August 2011 Archives

Court Lowers $60 Million Medical Malpractice Verdict to $600,000

August 31, 2011

When it comes to large medical malpractice and personal injury verdicts, the mainstream media loves to highlight these "outrageous" or "runaway" jury verdicts. After all, they feed into the common perception that juries are regularly out of control with their awards. A prime example of this is the McDonald's Coffee case. There, the media went into a frenzy when a jury awarded $2.9 million to an elderly woman who spilled scalding hot coffee between her legs. Although the judge reduced the verdict to $640,000, the mainstream media never covered that part of the story. Instead, they only focused on the initial jury verdict (citing it as an example of a broken legal system). Nor did they give attention to the fact McDonalds provided their coffee to customers at between 180 to 200 degrees Fahrenheit (just below the boiling point of water), the eight-day hospitalization and multiple surgeries the plaintiff endured, or the fact there were over 700 prior complaints and settlements involving McDonald's scalding hot coffee. The fact is judges regularly reduce jury verdicts that are deemed "excessive." Indeed, that is exactly what happened recently when a New York appellate court reduced a $60 million dollar medical malpractice verdict for pain and suffering to $600,000. As a Chicago medical malpractice lawyer, I am always frustrated when I hear others complain about the need for caps on damages because of out of control jury verdicts. Invariably, these critics do not know that trial judges reduce these awards or refuse to mention this in their article because it is not as sensational.

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Deadly Hospital-Related Infections Drop Under One State's Plan

August 29, 2011

How safe are our hospitals? Recent studies show 1 in 20 patients admitted to U.S. hospital develop a hospital-related infection. These infections contribute to 99,000 deaths a year. In terms of cost, hospital related infections add $33 billion annually to healthcare spending. However, one state, California, has initiated a program that has managed to both save lives and cuts costs. As a Chicago medical malpractice lawyer, I was very encouraged to read about this new California initiative which has the potential to save thousands of lives every year from unnecessary hospital infections.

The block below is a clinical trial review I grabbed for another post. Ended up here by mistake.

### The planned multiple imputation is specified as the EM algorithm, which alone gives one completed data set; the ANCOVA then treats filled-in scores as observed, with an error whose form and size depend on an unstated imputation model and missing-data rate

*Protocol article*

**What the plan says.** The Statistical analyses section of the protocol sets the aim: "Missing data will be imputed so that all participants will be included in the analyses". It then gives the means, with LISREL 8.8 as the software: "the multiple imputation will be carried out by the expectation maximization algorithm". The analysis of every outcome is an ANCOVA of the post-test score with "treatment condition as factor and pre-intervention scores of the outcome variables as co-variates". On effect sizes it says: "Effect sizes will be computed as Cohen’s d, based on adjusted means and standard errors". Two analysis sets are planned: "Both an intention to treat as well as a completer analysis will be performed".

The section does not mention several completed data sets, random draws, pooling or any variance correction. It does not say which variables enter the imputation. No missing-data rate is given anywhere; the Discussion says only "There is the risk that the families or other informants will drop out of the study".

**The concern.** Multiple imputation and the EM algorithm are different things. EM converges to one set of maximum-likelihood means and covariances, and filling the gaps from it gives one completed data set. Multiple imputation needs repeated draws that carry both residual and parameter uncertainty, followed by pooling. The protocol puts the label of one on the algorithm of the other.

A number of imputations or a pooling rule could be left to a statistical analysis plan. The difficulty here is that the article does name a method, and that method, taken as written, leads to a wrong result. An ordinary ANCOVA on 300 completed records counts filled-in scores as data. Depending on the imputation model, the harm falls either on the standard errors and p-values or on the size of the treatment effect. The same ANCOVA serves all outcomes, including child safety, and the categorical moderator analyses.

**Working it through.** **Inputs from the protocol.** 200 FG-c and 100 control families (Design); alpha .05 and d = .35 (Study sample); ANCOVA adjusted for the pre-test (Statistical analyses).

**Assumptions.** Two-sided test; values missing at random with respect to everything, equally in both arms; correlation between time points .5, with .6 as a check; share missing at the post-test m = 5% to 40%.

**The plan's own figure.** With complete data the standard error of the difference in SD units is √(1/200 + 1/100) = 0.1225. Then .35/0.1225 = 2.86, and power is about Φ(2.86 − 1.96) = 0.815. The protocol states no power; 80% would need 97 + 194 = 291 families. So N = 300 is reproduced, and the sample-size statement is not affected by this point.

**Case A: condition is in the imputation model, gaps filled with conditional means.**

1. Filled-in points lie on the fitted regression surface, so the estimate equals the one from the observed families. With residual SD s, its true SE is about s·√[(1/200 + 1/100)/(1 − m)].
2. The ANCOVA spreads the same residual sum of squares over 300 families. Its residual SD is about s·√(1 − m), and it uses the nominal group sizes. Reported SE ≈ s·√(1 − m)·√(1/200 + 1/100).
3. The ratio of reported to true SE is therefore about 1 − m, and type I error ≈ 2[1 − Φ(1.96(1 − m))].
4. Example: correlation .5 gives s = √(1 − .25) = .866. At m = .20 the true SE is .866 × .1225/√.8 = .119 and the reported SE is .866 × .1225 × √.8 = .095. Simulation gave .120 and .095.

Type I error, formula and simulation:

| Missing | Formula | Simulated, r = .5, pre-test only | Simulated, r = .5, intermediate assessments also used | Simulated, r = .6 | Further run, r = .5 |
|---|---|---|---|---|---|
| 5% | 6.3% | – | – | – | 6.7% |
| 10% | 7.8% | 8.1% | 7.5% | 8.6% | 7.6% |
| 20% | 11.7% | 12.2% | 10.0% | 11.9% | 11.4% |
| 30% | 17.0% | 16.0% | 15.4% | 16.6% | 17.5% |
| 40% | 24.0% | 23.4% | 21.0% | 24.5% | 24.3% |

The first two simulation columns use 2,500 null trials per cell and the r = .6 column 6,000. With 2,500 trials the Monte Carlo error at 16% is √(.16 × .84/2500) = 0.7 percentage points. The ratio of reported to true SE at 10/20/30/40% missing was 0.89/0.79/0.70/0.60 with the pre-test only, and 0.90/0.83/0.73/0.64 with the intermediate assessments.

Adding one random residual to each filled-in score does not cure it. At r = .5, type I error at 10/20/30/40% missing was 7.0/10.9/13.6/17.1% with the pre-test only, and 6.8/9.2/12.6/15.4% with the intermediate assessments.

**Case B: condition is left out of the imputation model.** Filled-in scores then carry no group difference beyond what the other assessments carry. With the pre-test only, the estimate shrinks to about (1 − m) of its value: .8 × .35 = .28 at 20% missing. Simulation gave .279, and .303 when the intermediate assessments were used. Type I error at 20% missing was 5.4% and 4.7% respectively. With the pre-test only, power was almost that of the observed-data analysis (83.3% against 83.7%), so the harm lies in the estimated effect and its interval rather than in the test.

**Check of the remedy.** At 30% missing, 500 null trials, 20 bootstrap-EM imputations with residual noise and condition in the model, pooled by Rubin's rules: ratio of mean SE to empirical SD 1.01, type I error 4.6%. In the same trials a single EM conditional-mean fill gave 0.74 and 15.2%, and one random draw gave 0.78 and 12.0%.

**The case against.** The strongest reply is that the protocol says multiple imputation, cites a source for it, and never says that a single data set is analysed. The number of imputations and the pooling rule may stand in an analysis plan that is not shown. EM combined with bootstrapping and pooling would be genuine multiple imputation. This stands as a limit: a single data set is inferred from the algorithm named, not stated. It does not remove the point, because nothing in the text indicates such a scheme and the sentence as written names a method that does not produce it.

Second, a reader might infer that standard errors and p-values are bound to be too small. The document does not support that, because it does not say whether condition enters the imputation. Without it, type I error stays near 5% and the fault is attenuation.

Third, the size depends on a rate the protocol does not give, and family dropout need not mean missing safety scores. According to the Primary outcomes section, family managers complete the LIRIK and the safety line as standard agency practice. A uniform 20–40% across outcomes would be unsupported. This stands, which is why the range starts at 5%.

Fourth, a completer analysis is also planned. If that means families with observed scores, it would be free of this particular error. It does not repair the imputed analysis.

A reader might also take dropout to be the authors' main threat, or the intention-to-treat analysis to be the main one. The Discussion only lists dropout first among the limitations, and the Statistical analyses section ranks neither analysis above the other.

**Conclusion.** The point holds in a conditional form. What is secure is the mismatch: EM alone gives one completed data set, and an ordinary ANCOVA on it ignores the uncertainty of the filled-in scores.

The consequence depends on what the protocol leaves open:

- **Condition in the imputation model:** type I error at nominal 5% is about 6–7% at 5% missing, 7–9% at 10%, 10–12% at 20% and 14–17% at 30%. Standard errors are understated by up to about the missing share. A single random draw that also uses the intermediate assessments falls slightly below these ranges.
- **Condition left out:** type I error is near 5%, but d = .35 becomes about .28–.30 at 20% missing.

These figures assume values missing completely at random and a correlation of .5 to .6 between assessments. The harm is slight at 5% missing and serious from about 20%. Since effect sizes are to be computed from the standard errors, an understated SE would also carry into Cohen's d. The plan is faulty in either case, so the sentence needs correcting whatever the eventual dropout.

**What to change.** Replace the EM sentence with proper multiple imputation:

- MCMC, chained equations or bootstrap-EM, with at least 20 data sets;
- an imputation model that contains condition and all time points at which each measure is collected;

Hospital acquire infections do not discriminate. New York's Time's columnist Maureen Dowd recently lost her brother after he developed a hospital infection. She described how her brother went into a hospital with pneumonia. While there, he contracted four different infections. According Dr. Peter Provonost, director of the Quality and Safety Research Group at John Hopkins University, "[t]he math...is pretty gruesome." About 100,000 people die each year "from infections we give them in the hospital."

Until the new California initiated, an estimated 12,000 patients died every in California hospitals from hospital-related in infections. Under a three-year campaign designed to reduce costs and save lives, the Golden State has seen a substantial drop in hospital-acquired infections. The program is credited with reducing urinary traction by 24% and ventilator infections by 41%. Indeed, 800 lives have been saved since the initiative. Lower hospital infections have also saved the state an estimated $11 million dollars in healthcare costs.